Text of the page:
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Letters to the Editor: A new pipeline? More water recycling? Any drought remedies on the way?

Water in a concrete-lined canal running through the desert
The All-American Canal conveys water from the Colorado River through the desert near the U.S.-Mexico border on Sept. 28.
(David McNew / Getty Images)
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To the editor: Will Rogers said, “Buy land. They ain’t making more of the stuff.” The same holds true for water, but we can’t buy more water from the Colorado River, and so far, no one’s figured out a cost-effective way to smash two hydrogen atoms together with an oxygen atom and make water. (“California set for more brown lawns and water restrictions as state issues 5% allocation,” Dec. 1)

If we don’t get enough rain and snow this winter to fill California’s reservoirs, then what?

Meanwhile, other areas of the country are experiencing record-breaking storms and flooding. Let’s talk about solutions.

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We need enough water to grow the food we all depend on and to provide our cities with water. A cross-country pipeline? Recycling city water? (I say no to desalinization; let’s not destroy another environment.)

Please give us stories about what’s next.

Ellen Isaacs, Los Angeles

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To the editor: Kudos for your front-page California section alarm-bell article about the continuing water crisis facing Californians.

With that center photo of a snippet of the state’s vast aqueduct system, I was certain there would be something in the article about what must be in the works to prevent its large loss of water through evaporation.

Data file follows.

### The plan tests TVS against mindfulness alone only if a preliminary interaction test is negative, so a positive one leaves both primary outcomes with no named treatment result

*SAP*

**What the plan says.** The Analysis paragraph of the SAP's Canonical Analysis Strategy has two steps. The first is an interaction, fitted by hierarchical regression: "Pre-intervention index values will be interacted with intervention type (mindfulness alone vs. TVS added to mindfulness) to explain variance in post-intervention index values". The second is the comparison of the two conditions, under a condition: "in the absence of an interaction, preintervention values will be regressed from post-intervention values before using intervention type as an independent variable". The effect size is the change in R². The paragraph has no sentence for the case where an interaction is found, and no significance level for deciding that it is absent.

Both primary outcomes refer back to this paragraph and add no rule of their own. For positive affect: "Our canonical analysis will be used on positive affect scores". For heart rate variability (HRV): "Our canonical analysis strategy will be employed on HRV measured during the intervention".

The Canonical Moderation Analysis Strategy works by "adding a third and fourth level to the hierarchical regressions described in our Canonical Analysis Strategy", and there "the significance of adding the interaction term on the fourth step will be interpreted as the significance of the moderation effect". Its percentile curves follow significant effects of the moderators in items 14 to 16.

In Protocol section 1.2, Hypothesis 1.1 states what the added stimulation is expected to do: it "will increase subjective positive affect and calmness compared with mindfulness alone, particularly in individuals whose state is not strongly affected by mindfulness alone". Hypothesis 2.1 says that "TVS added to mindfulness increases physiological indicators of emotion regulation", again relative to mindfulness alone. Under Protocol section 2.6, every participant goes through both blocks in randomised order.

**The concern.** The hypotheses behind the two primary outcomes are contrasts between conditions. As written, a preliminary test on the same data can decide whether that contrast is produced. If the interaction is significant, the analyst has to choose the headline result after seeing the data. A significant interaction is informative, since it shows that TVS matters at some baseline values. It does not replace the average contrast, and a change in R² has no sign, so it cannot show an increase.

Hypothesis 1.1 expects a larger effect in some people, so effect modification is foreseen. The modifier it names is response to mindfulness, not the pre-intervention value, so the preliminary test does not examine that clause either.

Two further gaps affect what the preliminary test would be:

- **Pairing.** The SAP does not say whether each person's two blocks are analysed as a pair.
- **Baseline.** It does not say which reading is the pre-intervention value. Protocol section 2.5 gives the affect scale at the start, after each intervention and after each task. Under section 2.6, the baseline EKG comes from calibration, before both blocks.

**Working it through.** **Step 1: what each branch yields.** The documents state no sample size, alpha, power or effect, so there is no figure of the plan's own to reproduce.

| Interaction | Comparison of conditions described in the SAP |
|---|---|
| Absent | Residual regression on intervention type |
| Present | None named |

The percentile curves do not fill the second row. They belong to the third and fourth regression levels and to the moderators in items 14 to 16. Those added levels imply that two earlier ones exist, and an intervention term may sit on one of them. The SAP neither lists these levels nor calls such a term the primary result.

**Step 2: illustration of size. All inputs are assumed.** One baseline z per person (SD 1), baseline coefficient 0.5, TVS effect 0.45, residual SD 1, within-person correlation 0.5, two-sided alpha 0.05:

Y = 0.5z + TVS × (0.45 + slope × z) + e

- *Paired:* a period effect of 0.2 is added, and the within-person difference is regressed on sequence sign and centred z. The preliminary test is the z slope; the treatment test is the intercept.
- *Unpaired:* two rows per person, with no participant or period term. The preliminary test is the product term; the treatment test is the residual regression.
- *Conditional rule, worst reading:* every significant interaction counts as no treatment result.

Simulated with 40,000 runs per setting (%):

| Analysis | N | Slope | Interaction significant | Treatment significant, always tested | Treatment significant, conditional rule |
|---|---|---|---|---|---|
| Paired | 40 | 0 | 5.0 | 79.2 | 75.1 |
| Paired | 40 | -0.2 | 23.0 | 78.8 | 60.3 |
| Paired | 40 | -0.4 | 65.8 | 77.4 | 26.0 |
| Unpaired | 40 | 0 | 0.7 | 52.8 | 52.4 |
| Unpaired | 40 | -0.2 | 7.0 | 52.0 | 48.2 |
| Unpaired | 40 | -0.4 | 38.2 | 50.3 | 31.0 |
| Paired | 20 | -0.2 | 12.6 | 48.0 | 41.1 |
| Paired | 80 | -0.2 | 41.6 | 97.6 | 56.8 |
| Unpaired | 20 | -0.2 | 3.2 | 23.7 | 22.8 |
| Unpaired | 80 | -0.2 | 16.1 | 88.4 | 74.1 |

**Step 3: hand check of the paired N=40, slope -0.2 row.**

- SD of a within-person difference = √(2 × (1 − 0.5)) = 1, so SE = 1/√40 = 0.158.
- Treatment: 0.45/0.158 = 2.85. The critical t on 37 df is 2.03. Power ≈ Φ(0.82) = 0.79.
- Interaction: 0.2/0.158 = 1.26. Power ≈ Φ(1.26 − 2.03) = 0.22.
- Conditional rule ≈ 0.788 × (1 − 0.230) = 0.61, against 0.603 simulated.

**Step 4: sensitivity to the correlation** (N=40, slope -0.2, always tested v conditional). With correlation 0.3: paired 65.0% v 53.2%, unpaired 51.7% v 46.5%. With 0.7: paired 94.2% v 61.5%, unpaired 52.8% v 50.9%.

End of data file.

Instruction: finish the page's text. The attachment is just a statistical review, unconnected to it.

Say, maybe, covering the whole thing with solar panels? Something. Anything. But not a word.

Having driven by parts of the aqueduct on many a hot sunny day, the evaporative water loss screams out for a solution. Perhaps you are going to write about it in a follow-up article.

Sara R. Nichols, Los Angeles

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To the editor: The arrogance of politicians at all levels in their pursuit of nonstop growth, development and endless stretching of natural resources, while touting environmental stewardship, continues all these decades later to appall.

Especially appalling are the endless missives for conservation by residents everywhere, who dutifully endure brown lawns and short showers while suffering gridlock on the roads, bad air and diminished water supply. All this does is save political leaders from their lack of foresight and sustainable planning.

The need for sustainable planning was evident ages ago, but it was overshadowed in favor of power and greed with a good dash of stupidity thrown in.

Mary Kay Gordon, Santa Monica


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